Reinstate Dr Anthony Monteiro And Reclaim Our Spirit of Resistance
by Lemah R. Bonnick
The American Studies project cannot “continue without an energetic scholarship that aims to inform a commitment to social justice,” says the author, a Black educator teaching in London. Dr. Anthony Monteiro’s battle for truth in Black scholarship reminds us that every generation must “build upon the magnificent legacy of the history of struggle waged by the African American people.”
Reinstate Dr Anthony Monteiro And Reclaim Our Spirit of Resistance
by Lemah R. Bonnick
“The presupposition that we no longer need African American Studies, is passed off by reference to an Obama post-racial era.”
In 2007, I was invited by Drs. Lewis and Jane Gordon to attend a symposium at Temple University organized by The Institute for the Study of Race and Social Thought and the Center for Afro-Jewish Studies. There I met Dr. Monteiro whom I believe was Associate Director of the Institute.
Meeting Dr. Monteiro was a very important learning experience for me. I had the pleasure to sit in on some of his classes. They were enlightening. Coming from Britain where Black people have an insignificant presence in the academy, (only 50 out 14, 000 professors are Black) where they are generally excluded from intellectual culture, it was an energizing lesson to be part of a community in which Black scholars and their Black students had a recognizable presence. However, what stands out for me was witnessing the engagement of his students. I saw students whose intellectual curiosity and sociological imagination were being challenged and enlivened by a dynamic African American pedagogy shaped by philosophy, political economy and sociology. His students were not reading extracts from interpreted accounts; they were reading works in the original such as W.E.B Du Bois Dusk of Dawn: An Essay Toward an Autobiography of a Race Concept and Black Reconstruction in America, Toni Morrison’s Beloved and Franz Fanon Black Skin White Mask among others. He had constructed a pedagogic space without apology.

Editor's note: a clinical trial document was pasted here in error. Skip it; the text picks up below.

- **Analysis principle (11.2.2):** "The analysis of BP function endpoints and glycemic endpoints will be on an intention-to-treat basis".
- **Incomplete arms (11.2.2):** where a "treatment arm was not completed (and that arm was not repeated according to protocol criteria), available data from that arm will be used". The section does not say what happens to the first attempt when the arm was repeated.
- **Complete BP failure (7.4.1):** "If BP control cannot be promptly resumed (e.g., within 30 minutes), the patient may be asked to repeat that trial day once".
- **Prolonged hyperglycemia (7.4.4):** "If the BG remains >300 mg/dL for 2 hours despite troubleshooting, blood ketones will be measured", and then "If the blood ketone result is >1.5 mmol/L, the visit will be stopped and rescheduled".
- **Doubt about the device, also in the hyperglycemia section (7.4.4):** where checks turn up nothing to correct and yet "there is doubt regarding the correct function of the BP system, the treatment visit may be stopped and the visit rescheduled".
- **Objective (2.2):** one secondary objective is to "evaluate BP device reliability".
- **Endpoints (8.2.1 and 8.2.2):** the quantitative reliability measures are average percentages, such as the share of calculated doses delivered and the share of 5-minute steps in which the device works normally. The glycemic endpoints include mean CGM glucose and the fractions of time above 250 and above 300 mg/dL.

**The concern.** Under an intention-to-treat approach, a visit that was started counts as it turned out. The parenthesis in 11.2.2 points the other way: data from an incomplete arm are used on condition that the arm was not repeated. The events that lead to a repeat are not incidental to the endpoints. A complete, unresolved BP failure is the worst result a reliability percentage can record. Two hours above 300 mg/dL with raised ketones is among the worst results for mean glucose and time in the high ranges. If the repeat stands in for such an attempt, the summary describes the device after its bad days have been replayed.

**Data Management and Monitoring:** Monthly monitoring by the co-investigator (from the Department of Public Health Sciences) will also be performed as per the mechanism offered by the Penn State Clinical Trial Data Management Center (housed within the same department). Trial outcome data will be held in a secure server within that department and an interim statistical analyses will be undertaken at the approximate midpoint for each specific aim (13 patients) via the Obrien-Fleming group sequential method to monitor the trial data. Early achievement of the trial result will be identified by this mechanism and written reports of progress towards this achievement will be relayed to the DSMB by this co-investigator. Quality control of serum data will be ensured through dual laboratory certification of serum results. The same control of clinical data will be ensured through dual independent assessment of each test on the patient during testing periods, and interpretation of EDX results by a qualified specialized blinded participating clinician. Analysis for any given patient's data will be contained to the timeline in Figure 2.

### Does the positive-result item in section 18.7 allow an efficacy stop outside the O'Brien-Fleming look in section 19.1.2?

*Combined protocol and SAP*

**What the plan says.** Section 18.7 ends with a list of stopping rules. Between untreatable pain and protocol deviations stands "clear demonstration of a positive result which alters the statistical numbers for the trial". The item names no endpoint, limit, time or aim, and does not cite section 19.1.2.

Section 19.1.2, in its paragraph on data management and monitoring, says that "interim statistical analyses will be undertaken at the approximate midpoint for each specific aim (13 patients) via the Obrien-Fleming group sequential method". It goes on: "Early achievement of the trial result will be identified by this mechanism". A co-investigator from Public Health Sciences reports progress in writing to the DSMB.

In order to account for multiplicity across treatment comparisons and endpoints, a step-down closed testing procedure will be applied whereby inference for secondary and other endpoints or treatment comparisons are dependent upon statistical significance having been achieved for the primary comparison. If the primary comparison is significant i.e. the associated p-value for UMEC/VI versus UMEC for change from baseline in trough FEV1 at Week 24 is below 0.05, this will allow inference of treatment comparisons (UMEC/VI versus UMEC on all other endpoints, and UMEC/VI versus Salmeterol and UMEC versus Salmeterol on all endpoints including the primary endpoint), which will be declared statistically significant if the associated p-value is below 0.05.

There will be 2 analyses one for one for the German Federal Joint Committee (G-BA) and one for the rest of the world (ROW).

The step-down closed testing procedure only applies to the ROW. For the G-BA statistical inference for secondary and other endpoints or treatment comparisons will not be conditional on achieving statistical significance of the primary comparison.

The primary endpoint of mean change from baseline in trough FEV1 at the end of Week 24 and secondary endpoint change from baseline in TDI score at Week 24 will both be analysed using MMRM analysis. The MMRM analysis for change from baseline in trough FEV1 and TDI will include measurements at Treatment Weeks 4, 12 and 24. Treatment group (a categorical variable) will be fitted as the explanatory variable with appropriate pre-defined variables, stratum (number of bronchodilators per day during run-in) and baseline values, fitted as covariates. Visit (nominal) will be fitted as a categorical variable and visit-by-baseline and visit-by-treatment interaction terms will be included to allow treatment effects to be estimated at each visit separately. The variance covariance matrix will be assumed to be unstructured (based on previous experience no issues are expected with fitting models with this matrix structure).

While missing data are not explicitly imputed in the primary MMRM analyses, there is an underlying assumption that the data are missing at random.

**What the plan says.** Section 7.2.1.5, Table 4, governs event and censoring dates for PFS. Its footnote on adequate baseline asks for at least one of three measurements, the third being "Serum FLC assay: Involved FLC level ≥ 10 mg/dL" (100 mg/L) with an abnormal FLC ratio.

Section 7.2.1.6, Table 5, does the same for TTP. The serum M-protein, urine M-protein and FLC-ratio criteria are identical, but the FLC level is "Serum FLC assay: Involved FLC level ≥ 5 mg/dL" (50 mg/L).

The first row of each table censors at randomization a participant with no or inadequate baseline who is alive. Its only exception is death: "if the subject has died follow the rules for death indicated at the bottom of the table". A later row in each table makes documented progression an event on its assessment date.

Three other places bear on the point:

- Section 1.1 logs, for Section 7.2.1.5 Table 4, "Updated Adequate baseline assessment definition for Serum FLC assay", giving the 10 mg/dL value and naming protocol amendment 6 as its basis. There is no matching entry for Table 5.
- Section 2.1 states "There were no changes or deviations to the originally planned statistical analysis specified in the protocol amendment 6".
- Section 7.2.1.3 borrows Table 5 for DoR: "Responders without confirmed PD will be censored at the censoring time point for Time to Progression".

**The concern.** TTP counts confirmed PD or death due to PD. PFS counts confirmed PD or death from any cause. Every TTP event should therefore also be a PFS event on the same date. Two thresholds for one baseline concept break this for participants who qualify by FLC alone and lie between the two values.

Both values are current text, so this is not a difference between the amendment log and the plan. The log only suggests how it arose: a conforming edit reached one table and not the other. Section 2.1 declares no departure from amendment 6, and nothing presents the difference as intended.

“I saw students whose intellectual curiosity and sociological imagination were being challenged and enlivened by a dynamic African American pedagogy.”